Fitness

Sweatworking: No thank you

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In September 2021, I ventured into downtown Toronto for an outdoor lunch with colleagues. It was the first time in about a year, because of the pandemic that I had been in the financial district. As I was waiting at the elevator bank that leads to the restaurant, the elevator door opened and a trio of “men in suits” disembarked. The vibe surrounding these men made me think, “oh yeah, I don’t miss this part of the financial district”. I am a downtown person. I have worked in the financial district for 25 years. I live just east of the core. It has a different vibe. During the pandemic, when we were exclusively working from home, often in our alt-leisure wear, and only traversing a vicinity of several blocks surrounding my home, I could really be myself at all times. I didn’t have to worry about “putting on my financial district” face. Whether that was a certain outfit or the mask of “I feel dead inside but I have important places to be”.

I am also committed to fitness. If you’ve read any of my blog posts or been subjected to any of my social media posts, you know that I have been a runner for about 20 years and I love to do strength and conditioning workouts, spin and I walk everywhere. I was fortunate, in that, I was able to continue my routine throughout the pandemic. I was still able to run outside, spin on my bike, do virtual or park strength workouts and more.

Occasionally, there are fitness challenges in workplaces. I am not a fan of the wellness challenges that have anything to do with food. No matter how much the organizers think they are not promoting diet culture, they are. The workplace is not the place to coach people about what they should and should not be eating. It’s too personal. It’s too fraught with our own socialized “messed up-ness” even when we think when we think we are no longer guided by diet culture. What works for one person doesn’t work for another. The workplace should not be the place where your colleague professes their success with avoiding maple syrup on their oatmeal that week.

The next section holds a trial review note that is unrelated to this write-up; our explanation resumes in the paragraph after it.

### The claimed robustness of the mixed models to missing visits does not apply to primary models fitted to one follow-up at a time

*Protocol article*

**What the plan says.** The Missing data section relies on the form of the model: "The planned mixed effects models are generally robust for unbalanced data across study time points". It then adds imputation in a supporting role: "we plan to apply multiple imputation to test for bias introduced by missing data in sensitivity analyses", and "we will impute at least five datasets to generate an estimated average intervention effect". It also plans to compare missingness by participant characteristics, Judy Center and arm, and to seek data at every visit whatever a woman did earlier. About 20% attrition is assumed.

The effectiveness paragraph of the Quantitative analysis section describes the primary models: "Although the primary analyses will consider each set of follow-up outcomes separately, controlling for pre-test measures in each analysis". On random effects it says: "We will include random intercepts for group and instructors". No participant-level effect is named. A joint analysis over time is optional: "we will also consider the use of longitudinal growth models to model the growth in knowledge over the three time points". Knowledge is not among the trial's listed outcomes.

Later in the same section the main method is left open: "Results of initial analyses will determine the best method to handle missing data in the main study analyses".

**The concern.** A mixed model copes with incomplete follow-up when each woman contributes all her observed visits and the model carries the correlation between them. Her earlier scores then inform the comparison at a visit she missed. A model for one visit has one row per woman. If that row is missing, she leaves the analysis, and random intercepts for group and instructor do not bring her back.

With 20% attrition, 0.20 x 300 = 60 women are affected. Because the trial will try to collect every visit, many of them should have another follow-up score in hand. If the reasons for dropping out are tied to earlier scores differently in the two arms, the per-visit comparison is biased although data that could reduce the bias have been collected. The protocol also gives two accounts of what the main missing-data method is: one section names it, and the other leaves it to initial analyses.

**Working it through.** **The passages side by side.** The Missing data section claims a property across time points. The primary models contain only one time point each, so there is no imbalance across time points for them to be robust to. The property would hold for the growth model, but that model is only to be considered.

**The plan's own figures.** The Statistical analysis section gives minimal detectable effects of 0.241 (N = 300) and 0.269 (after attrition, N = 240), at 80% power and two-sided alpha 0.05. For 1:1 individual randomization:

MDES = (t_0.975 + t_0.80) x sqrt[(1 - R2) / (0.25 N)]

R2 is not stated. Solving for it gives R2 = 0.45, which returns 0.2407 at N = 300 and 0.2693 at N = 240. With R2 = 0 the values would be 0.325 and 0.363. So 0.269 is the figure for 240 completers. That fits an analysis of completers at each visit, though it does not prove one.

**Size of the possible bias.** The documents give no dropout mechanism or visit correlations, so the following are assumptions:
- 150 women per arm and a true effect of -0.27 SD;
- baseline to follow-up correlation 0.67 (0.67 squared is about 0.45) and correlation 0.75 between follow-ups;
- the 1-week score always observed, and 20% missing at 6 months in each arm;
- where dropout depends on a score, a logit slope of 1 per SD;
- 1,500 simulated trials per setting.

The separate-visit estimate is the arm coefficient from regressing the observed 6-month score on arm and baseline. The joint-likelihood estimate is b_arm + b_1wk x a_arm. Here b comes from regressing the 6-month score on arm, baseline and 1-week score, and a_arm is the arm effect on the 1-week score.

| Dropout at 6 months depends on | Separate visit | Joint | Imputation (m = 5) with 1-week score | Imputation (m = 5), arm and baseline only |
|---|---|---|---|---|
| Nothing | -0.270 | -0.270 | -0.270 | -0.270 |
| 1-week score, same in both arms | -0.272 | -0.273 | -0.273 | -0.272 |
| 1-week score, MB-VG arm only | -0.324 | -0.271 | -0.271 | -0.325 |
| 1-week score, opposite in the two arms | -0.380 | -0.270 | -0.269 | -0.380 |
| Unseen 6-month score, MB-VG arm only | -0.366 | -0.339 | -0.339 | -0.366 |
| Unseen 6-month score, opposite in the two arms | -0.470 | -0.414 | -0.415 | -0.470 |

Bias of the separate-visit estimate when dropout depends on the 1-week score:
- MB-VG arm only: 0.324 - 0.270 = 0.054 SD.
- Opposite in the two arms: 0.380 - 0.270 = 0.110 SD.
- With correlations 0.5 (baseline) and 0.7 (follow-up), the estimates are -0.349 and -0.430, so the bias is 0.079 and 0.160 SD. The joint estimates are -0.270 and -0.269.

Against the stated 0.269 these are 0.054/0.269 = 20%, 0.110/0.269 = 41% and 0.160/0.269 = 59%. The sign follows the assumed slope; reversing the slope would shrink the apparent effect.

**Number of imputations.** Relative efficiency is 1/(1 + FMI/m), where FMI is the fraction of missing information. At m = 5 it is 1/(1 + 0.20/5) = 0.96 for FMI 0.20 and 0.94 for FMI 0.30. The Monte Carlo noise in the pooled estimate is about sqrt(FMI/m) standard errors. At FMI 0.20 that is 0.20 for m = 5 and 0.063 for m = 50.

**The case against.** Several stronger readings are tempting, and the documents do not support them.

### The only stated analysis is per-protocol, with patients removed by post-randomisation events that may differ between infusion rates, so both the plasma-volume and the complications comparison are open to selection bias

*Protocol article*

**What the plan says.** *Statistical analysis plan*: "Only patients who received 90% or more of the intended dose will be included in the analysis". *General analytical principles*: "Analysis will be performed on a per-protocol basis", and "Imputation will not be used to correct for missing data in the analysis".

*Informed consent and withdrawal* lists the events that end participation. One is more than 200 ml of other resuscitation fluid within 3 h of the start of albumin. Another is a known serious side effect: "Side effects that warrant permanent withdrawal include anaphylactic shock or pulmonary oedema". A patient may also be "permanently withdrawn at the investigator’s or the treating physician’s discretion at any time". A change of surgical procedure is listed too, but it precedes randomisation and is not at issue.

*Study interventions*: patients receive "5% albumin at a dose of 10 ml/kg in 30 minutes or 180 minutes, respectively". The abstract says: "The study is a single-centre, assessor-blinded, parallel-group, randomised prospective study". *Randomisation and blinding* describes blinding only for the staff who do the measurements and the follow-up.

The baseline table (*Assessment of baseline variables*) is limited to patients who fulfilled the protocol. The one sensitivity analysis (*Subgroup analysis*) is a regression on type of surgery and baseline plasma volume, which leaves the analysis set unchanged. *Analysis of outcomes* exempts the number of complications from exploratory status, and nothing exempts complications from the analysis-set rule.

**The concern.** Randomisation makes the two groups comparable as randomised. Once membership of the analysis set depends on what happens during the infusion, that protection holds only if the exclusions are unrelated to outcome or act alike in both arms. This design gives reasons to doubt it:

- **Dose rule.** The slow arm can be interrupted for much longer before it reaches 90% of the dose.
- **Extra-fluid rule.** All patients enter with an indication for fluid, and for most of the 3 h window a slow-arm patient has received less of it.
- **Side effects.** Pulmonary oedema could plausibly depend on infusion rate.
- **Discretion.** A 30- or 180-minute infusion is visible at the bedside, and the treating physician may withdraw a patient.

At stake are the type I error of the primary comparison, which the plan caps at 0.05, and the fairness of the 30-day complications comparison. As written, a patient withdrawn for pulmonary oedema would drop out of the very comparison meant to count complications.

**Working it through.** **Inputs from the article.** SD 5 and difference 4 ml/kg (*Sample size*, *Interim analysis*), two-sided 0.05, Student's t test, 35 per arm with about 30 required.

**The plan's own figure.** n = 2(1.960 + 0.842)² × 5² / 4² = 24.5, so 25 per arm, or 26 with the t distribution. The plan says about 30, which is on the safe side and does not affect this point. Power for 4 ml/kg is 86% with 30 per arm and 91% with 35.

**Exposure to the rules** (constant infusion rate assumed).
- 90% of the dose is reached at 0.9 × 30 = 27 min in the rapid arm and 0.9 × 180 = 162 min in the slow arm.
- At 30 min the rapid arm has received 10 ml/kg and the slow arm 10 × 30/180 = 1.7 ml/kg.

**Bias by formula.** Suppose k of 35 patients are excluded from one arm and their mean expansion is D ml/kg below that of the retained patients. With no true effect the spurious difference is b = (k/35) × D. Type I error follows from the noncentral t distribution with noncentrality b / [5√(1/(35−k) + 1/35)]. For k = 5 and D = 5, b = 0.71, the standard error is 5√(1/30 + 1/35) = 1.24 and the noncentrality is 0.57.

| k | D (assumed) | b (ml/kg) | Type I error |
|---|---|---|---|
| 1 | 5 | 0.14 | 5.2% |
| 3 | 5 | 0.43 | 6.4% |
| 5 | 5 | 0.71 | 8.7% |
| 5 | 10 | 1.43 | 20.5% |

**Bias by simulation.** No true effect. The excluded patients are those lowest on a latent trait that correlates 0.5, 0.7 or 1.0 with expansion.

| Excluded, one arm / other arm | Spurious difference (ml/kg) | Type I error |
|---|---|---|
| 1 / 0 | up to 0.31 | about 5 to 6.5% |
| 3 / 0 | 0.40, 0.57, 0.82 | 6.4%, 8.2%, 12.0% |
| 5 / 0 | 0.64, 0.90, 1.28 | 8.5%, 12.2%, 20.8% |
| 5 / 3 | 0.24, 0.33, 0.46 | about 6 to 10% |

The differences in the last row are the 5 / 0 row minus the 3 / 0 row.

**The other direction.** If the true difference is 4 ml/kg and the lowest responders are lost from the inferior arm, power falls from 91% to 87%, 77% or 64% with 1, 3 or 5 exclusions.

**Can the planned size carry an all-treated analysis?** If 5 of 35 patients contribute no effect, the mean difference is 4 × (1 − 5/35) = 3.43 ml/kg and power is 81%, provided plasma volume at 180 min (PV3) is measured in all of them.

The fitness challenges that involve encouraging movement can be OK, in my opinion, as long as they do not promote one form of movement and do not make people feel bad for where they are at.

But, when Sam shared this article with the bloggers a while ago, my immediate reaction was NO THANK YOU. The article is basically an ad for a group of gyms in the financial district where sweatworking is encouraged. Sweatworking is a way of business networking while working out. Exercise has mental health benefits. It is stress relieving. Ideally, it’s a non-competitive zone. It’s a place where you go to have balance from stress, which can often come from work pressures. Unless your work is in the fitness industry, I vote not to actively encourage mixing going to the gym with “working with colleagues” or “networking for business”. This doesn’t mean that you may not have a friend, who you know from work, who you escape with at lunch to go to the gym, to workout. That is different than what is being sold in the linked article about “sweatworking”. Sweatworking, the way it is described, seems to be looking to make the gym an extension of the workplace, along with the poser vibes I was alluding to when describing the men in suits getting off the elevator. Making the gym an extension of the workplace seems to me to be doing the opposite of what the corporate world is suggesting they are trying to do these days: make the workplace a healthier place, one that is healthier for your mind and one that knows it is best to make time for people to go to the gym, if that’s how they like to work out, but that it is a bad idea to blur the lines between the workplace and the gym. Let’s keep them separate.

I haven’t even touched on the fact that the gym can be an unsafe place for people who identify as women or LGBTQ2S+. But, in an age where we are actively trying to ensure zero tolerance in the workplace for unsafe spaces for anyone, encouraging blurred lines between the gym and the workplace, both places with histories of sexual harassment, is just a bad idea, for that reason alone.

What do you think? Is sweatworking, as described in the linked article, a good idea?

Nicole P. says no to “Sweatworking”

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